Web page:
Representation matters, especially to children. The opportunity to sit in a theatre following a central character who shares your hair texture and skin color does something to a child’s spirit. I’ve witnessed it first hand with Polkadots: The Cool Kids Musical, a new musical I conceived that thrust me into the TYA community. Since 2015, the show has blossomed like a butterfly around the country, not only inspiring children that our differences are to be celebrated, but demonstrating that diverse audiences will appear when they see themselves reflected on stage.
Polkadots was inspired by a YouTube interview I found of Phylicia Rashad discussing her childhood as a curious Black girl in the divided Jim Crow South. One day her curiosity overshadowed the rules and she tasted water from a “White Only” water fountain, only to discover the water was the same. Cue light bulb. Her story highlighted the simplicity and honesty of children, and given America’s long history with race relations, I thought the TYA field was the best way to tackle this subject matter. For indeed it is the children behind us that have the best chance at redefining our nation.
I was further inspired by Civil Rights pioneers Ruby Bridges and The Little Rock 9, which led me to write a treatment. I handed that treatment to two of my talented friends Melvin Tunstall III (book) and Greg Borowsky (co-composer) to help bring this kernel of an idea to life, and it instantly popped. Cue the birth of Lily Polkadot, a optimistic 8 year old girl, who is the first of her kind integrated into a school of all Squares.
Six months later we were flabbergasted at the standing ovations at our first and only industry readings. Something beyond us had clicked, and in 2016 we found ourselves at Carnegie Mellon University and Ivoryton Playhouse with developmental productions. Applause and laughter are natural responses when you write something people can connect with, but we were astonished with the social conversations that arose after the curtain came down.
In a talkback at CMU, a 20 year student said, ” I didn’t expect this to move me, this breaks down racism to be so simple and stupid.” After a school performance at Ivoryton Playhouse a young Black girl approached our Lily Polkadot, Tyla Collier, and asked: ” Is that a wig? Does your hair look like mine underneath there?” To which Tyla replied: ” Yes, it does.” That story was a pivotal realization that changed my entire perception of what the theatre can do. Polkadots has revealed to me the wide open spaces in the TYA field to uplift children, and specifically children who look like me.
"That story was a pivotal realization that changed my entire perception of what the theatre can do. Polkadots has revealed to me the wide open spaces in the TYA field to uplift children, and specifically children who look like me."
As someone who got into the theatre late, seriously training for the first time at 17 at The Hartt School, it’s become truly apparent what “minority” feels like. From the lip of the stage when I’ve looked out at audiences, on any show I’ve done, it’s typically 90%+ white people at every performance. In my later years as I’ve added writing to my slate, I seriously wonder, why?! It’s not that theatre doesn’t appeal to all backgrounds, but do people of color feel visible on the stages around the country? I scratch my head trying to find the elaborate list of composers of color who have graced the Broadway stage in the past 10 years, and it’s really short. Polkadots has been a motivational shock towards my personal movement to change these figures.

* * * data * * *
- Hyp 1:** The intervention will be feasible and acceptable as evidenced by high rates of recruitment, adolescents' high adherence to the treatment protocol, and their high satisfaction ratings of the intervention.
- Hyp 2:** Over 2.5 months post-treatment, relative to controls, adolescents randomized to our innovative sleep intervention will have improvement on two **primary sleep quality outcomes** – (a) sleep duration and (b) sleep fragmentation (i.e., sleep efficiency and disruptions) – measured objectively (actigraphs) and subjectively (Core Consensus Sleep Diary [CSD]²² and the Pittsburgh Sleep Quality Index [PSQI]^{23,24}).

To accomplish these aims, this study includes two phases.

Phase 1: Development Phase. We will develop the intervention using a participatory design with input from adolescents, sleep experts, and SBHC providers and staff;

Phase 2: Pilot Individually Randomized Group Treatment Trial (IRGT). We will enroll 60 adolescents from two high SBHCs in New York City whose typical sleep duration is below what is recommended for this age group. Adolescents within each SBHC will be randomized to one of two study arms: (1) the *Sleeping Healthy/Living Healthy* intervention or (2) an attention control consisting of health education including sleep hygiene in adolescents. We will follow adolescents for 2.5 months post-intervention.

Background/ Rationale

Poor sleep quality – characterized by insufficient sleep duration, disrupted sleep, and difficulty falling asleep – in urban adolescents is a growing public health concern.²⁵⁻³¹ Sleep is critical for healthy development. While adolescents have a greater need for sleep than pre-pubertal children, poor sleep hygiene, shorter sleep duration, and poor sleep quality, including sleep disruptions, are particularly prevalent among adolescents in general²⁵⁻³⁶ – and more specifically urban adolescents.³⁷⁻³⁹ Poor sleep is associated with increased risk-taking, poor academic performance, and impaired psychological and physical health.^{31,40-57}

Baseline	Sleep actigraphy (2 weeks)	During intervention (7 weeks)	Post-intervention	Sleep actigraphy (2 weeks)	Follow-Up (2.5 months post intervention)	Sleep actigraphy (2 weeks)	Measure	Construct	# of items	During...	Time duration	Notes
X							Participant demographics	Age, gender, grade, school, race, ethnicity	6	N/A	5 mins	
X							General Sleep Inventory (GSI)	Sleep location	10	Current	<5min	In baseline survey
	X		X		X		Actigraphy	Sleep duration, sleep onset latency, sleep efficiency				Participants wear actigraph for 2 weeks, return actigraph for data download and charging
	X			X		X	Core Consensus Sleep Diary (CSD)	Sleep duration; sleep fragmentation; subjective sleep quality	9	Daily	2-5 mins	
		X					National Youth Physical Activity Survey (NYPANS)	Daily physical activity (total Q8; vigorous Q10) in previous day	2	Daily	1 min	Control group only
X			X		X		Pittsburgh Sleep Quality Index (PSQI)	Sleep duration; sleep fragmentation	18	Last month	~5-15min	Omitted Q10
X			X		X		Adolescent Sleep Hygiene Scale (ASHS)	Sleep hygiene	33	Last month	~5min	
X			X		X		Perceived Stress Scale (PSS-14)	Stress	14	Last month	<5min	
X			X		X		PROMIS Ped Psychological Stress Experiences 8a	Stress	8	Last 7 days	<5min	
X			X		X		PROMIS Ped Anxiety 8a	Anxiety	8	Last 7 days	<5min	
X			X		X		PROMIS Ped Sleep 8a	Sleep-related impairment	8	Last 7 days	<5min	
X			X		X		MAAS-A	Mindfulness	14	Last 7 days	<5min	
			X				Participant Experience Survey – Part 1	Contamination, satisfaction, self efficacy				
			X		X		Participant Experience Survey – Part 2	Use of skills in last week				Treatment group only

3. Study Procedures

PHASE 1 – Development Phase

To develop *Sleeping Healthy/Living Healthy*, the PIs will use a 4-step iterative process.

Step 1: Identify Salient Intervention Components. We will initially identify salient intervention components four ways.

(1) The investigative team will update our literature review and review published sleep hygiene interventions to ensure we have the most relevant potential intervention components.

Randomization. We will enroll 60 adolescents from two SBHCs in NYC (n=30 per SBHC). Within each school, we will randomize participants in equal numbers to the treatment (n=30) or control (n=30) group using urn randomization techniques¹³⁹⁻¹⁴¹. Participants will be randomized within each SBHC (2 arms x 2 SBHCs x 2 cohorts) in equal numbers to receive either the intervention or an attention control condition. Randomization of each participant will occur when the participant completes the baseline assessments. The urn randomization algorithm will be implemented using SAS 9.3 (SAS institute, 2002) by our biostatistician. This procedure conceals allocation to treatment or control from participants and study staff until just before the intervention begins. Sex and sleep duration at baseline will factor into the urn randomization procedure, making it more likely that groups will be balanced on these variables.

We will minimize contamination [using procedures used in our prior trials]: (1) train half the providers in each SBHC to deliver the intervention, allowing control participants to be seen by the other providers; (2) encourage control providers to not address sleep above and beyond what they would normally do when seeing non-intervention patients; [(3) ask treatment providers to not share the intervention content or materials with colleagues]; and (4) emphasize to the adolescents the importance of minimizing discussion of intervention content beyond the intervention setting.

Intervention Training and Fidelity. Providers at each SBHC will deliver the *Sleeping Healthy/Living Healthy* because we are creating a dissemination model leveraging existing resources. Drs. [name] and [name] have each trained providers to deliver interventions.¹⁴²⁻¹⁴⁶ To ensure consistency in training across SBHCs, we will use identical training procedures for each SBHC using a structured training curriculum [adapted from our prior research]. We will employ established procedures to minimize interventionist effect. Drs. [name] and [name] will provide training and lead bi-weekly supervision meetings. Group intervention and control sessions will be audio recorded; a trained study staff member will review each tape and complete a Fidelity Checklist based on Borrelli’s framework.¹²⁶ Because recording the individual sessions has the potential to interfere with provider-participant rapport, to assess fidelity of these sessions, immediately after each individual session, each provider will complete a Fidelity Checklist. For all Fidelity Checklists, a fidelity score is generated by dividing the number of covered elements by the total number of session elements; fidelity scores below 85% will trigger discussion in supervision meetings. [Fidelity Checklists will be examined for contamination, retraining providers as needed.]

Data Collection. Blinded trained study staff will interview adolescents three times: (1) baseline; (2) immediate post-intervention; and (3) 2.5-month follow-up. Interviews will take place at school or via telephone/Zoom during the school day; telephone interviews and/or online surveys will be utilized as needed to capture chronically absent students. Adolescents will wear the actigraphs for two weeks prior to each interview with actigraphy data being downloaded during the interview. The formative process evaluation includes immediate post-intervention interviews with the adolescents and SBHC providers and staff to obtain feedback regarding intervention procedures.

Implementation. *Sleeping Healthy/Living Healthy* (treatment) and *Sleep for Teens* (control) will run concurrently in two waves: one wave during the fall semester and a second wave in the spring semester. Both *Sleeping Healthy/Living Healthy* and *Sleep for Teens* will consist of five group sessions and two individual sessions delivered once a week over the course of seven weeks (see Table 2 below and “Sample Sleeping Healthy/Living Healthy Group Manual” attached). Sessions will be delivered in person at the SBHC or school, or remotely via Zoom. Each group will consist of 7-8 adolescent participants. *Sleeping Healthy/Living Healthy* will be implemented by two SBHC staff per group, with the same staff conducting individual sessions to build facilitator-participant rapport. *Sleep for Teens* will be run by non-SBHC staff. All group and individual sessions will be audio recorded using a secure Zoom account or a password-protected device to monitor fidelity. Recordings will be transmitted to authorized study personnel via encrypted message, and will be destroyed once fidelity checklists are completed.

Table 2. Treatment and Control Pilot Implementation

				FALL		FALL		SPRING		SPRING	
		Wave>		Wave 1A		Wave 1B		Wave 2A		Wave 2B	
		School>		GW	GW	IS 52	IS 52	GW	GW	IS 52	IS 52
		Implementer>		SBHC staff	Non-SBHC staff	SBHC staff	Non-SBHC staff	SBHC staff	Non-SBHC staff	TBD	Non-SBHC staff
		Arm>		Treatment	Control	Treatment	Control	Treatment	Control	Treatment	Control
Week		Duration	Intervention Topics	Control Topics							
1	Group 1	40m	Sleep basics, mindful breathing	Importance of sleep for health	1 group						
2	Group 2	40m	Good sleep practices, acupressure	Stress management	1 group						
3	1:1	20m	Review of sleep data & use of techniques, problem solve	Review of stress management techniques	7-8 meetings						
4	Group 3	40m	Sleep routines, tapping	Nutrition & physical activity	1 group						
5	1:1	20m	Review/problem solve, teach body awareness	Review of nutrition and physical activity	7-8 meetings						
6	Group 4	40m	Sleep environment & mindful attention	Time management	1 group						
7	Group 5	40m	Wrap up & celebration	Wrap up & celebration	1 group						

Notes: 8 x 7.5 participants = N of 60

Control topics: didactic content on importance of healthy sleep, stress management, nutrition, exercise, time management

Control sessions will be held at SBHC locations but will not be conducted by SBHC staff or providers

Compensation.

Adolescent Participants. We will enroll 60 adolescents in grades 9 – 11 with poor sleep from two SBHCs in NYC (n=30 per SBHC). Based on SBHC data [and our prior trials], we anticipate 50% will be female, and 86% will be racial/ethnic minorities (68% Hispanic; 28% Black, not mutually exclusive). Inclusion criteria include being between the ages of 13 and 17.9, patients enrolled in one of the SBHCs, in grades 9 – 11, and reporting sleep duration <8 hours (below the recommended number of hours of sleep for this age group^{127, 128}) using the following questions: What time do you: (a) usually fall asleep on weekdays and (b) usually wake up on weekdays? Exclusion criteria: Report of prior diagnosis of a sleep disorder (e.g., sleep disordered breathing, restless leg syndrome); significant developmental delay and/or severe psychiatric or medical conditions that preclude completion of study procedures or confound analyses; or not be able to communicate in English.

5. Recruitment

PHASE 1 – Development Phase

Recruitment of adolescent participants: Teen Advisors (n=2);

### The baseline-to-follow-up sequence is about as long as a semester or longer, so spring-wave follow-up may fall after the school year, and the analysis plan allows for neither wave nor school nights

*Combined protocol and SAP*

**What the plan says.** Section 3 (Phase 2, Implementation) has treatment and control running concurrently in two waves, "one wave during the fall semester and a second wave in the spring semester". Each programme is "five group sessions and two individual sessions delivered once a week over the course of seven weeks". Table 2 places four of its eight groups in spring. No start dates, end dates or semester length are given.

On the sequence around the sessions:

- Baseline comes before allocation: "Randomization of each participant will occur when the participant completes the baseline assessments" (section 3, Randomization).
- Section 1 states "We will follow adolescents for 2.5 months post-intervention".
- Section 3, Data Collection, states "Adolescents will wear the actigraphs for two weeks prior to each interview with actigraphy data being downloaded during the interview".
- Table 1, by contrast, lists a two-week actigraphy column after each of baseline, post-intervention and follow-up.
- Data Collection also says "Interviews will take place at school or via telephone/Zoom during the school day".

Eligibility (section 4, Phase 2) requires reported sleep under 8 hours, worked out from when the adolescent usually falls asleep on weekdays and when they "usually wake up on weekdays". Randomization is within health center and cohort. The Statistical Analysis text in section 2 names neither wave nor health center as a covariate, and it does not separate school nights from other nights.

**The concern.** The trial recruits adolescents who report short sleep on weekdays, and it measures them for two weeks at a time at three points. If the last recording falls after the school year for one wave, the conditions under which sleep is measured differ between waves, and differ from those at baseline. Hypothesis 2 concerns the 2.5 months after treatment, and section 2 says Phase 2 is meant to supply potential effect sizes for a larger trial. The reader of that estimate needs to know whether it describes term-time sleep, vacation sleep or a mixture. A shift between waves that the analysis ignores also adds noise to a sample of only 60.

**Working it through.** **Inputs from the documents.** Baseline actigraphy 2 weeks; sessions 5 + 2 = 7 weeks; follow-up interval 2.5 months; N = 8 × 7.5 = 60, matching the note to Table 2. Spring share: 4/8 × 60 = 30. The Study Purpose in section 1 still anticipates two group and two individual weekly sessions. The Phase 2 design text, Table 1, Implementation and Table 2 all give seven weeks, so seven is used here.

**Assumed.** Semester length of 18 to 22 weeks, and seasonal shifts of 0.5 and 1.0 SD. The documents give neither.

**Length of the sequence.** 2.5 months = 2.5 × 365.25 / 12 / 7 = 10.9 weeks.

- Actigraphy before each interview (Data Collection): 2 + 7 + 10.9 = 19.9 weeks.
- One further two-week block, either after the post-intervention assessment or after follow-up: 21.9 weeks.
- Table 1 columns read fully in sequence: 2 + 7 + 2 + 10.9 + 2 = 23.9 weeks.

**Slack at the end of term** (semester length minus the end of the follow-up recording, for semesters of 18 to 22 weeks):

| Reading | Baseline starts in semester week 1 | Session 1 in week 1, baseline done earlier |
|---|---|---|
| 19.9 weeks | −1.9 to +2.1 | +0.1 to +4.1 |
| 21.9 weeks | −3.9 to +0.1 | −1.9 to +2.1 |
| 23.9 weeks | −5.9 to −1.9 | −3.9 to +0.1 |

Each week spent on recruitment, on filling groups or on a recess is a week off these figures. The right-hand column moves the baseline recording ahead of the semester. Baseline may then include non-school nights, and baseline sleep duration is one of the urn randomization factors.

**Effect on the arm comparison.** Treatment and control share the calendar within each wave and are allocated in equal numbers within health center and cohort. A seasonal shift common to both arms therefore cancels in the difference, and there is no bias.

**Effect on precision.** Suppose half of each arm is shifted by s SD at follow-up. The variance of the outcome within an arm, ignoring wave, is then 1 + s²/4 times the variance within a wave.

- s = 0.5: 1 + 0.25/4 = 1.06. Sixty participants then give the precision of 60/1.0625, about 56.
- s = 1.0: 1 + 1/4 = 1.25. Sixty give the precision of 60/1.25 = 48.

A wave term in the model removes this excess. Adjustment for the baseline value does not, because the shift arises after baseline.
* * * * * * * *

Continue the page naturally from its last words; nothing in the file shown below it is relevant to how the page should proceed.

Since those two initial productions Polkadots signed a distribution deal with Sony’s Masterworks Broadway, a licensing deal with Broadway Licensing and was produced by NYC’s Atlantic Theater Company in September of 2017. Our world premiere album was released in September 2016 and features cast members from Glee, Hamilton and Once on This Island. Additionally licensed productions of the show are popping up all around the country including a major production at The Children’s Theatre of Cincinnati in February 2018.
I attribute the quick success of the show to its positive message but more importantly to its representation. On a recent trip to Orlando Rep’s production of Polkadots, at the talkback a patron said: ” I didn’t know this story, but it’s refreshing to see a multicultural cast with a Black girl as the lead.” Parents want to take their children to a show that not only entertains or educates but empowers. Shouldn’t the theatre be the space to reflect the everyday diversity of young people in the audience? Don’t we have an opportunity to hold up a mirror to them that proclaims, “ The world is waiting for you. All of you.”
I believe there’s a ton of little girls and boys of color who are awaiting that TYA school trip to a show that makes them want to go home and reenact playing the lead. I plan on writing as many as I can, to inspire as many as I can. For if ALL children see themselves reflected, they’ll walk a little taller, and perhaps our theatre audiences, actors, directors and writers, will become a bit more polka-dotted.